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Internet Music Culture and OPM

elysium design utopia

When I started recording internet duets, it was because I wanted to do something fun with a friend who I happened to have known online.  The internet has created a platform where I am no longer limited to interactions only with those near my geographical location.  Instead, my experience as an Australian online looks into many cultures all at once, simply by visiting a website where someone from anywhere else in the world is present.  If we as people are interacting through this medium, does it mean we are experiencing that different culture, while they are experiencing ours, or does it merge to create a globalised internet culture which is a mix of cultures from all over the world?  When I interact with Kariann, where does my Australian cultural influence stop and her Filipino cultural influence start?  So far, we have covered 2 songs, the first written by Jonathan Larson, an American…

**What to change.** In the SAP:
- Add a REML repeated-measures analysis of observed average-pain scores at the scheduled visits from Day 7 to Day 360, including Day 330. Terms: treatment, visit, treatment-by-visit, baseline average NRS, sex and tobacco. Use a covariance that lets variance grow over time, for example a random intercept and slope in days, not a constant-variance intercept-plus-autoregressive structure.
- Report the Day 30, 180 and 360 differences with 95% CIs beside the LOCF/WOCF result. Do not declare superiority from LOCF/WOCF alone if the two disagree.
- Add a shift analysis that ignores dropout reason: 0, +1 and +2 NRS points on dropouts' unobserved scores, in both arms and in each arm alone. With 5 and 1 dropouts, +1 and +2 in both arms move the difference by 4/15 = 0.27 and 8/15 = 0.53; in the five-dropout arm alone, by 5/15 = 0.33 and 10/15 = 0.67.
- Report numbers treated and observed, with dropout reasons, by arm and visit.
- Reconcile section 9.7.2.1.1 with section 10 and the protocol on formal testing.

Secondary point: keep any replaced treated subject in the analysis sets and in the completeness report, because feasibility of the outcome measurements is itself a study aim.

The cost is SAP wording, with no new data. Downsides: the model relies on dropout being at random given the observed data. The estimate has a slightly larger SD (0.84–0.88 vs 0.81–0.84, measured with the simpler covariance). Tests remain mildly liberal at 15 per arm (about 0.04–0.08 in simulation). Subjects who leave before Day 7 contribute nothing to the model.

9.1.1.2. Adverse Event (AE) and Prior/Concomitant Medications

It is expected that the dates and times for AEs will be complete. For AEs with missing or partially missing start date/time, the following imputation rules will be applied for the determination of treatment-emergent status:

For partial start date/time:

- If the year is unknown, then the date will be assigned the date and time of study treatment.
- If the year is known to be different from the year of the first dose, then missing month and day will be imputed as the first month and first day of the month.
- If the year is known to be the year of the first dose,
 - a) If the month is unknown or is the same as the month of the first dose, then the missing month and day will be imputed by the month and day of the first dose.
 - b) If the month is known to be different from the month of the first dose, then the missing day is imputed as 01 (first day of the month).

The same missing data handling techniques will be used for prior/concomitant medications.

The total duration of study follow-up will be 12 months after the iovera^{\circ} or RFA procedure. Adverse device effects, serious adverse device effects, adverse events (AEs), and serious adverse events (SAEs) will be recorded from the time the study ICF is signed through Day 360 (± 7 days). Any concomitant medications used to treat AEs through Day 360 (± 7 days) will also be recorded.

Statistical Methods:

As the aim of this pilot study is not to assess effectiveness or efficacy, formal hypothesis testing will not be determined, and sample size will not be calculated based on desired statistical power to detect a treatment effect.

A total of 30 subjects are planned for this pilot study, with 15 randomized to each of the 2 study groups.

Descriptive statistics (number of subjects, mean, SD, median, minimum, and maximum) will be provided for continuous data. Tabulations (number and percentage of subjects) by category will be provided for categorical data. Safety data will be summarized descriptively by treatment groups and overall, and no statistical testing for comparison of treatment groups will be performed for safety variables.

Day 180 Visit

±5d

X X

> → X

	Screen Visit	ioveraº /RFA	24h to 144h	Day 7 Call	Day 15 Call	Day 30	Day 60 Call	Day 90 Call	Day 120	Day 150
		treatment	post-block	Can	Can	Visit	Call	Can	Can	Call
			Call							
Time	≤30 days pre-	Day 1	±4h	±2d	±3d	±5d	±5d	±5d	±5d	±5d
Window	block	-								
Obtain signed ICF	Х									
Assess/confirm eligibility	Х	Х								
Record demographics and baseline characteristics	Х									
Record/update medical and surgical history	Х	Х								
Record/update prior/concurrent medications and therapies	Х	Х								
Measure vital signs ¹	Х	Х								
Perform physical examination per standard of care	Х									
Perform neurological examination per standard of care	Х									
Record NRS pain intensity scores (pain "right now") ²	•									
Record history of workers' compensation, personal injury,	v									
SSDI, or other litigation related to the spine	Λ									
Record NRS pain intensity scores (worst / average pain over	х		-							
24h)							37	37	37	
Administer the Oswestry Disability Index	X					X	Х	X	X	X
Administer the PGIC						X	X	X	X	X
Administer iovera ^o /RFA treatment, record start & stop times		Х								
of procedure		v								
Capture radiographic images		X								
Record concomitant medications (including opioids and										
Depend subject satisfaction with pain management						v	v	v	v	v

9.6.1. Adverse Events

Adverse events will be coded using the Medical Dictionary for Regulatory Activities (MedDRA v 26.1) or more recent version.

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Kariann’s response to Duets Across the Globe

elysium design utopia

In my initial post, I reflected greatly upon my side of the duet interaction.  As it is an online experience, although we are creating a musical product together, it has a very obvious disconnect.  As such, I asked Kari a couple of questions based on the questions I sought to answer in my initial post about our online duet experience.

1.What has been your favourite song to record so far? Why?
Definitely Take me or Leave me, because it was pretty challenging but worth it in the end. This song was a bit difficult in terms of vocal ranges, but I accomplished it in the end and it was good fun!